Cancer Sux - It is time to find a Cure

Don't spend so much time trying not to die that you forget how to live - H's wife to H on CSI Miami (paraphrased).






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Nick Birch
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Sheffield, UK
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Approx. 95% of the time I'm satisfied. However, even after 30 years of buying and collecting I still get burned occasionally. Just goes to show you never stop learning! Research, research and then research some more and if still in doubt leave it or buy used.

Nick
www.dark-artifacts.com

Purveyors of the finest handcrafted hauntiques. The Uninvited, Deathwatch, The Gift, Whiteface, Satan's Circus
Mr. Danny
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North Central Louisiana
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Hmmm. About 4 I guess. I don't buy much, but when I do, It usually is some sort of improvement to what I am doing already. And replacements as things wear out. I had trouble getting some Flip tips from Roco's web site, kept sending me Dlites. When Roco called to sort it out, wish I could have recorded the conversation he had with my wife. Southern Bell meets Italian!
SteveFromSpokane
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Most of the time I try to find a You Tube video of the product or look up reviews here on Magic Café but everyonce in awhile but not too often I get something that just didn't meet my expectations. But I must say there has been some outstanding dealers online who will work with you.
AKMan
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Spokane, WA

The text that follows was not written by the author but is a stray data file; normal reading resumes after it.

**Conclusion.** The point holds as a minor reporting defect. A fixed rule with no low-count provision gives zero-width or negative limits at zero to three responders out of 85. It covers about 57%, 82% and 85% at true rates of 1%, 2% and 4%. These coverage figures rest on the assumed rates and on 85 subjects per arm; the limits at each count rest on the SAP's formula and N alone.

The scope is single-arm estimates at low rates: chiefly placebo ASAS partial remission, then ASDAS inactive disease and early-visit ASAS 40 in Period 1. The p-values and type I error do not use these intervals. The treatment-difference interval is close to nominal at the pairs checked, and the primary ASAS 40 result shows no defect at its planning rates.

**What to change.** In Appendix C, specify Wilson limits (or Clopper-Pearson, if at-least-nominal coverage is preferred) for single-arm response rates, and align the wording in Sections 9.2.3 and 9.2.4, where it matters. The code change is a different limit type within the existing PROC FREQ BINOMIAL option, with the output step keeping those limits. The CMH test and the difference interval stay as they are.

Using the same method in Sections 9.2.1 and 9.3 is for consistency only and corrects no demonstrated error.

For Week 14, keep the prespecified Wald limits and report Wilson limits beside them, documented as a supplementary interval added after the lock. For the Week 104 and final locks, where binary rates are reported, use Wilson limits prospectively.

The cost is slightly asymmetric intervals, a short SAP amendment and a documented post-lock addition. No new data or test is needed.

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I'm a sucker for a good demonstration. But, when I get it home and work with it, I often wonder, "What was I thinking?" Too much stuff sits on the shelf, never used and never to be used. I should stick to books. ~Jon
SteveFromSpokane
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We are often like bass and strike at anything that glitters. We all have boxes of stuff we will never use and don't know quite what to do with it.

My biggest complaint is of items with terrible instructions. Now days every item tends to have a dvd. But years ago you got a poorly printed set of barely legible instructions.
I can remember buying an item from Hank Lee's magic that had a two sided sheet of paper with drawings without one word typed on the paper. I was totally unable to make out what the drawings were showing. I just mailed it back to Hank's and said, " I don't have a clue what these instructions are showing so perhaps you can use it." They could have at least hired a high school student taking art to do a better set of illustrations..
RobertlewisIR
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Colorado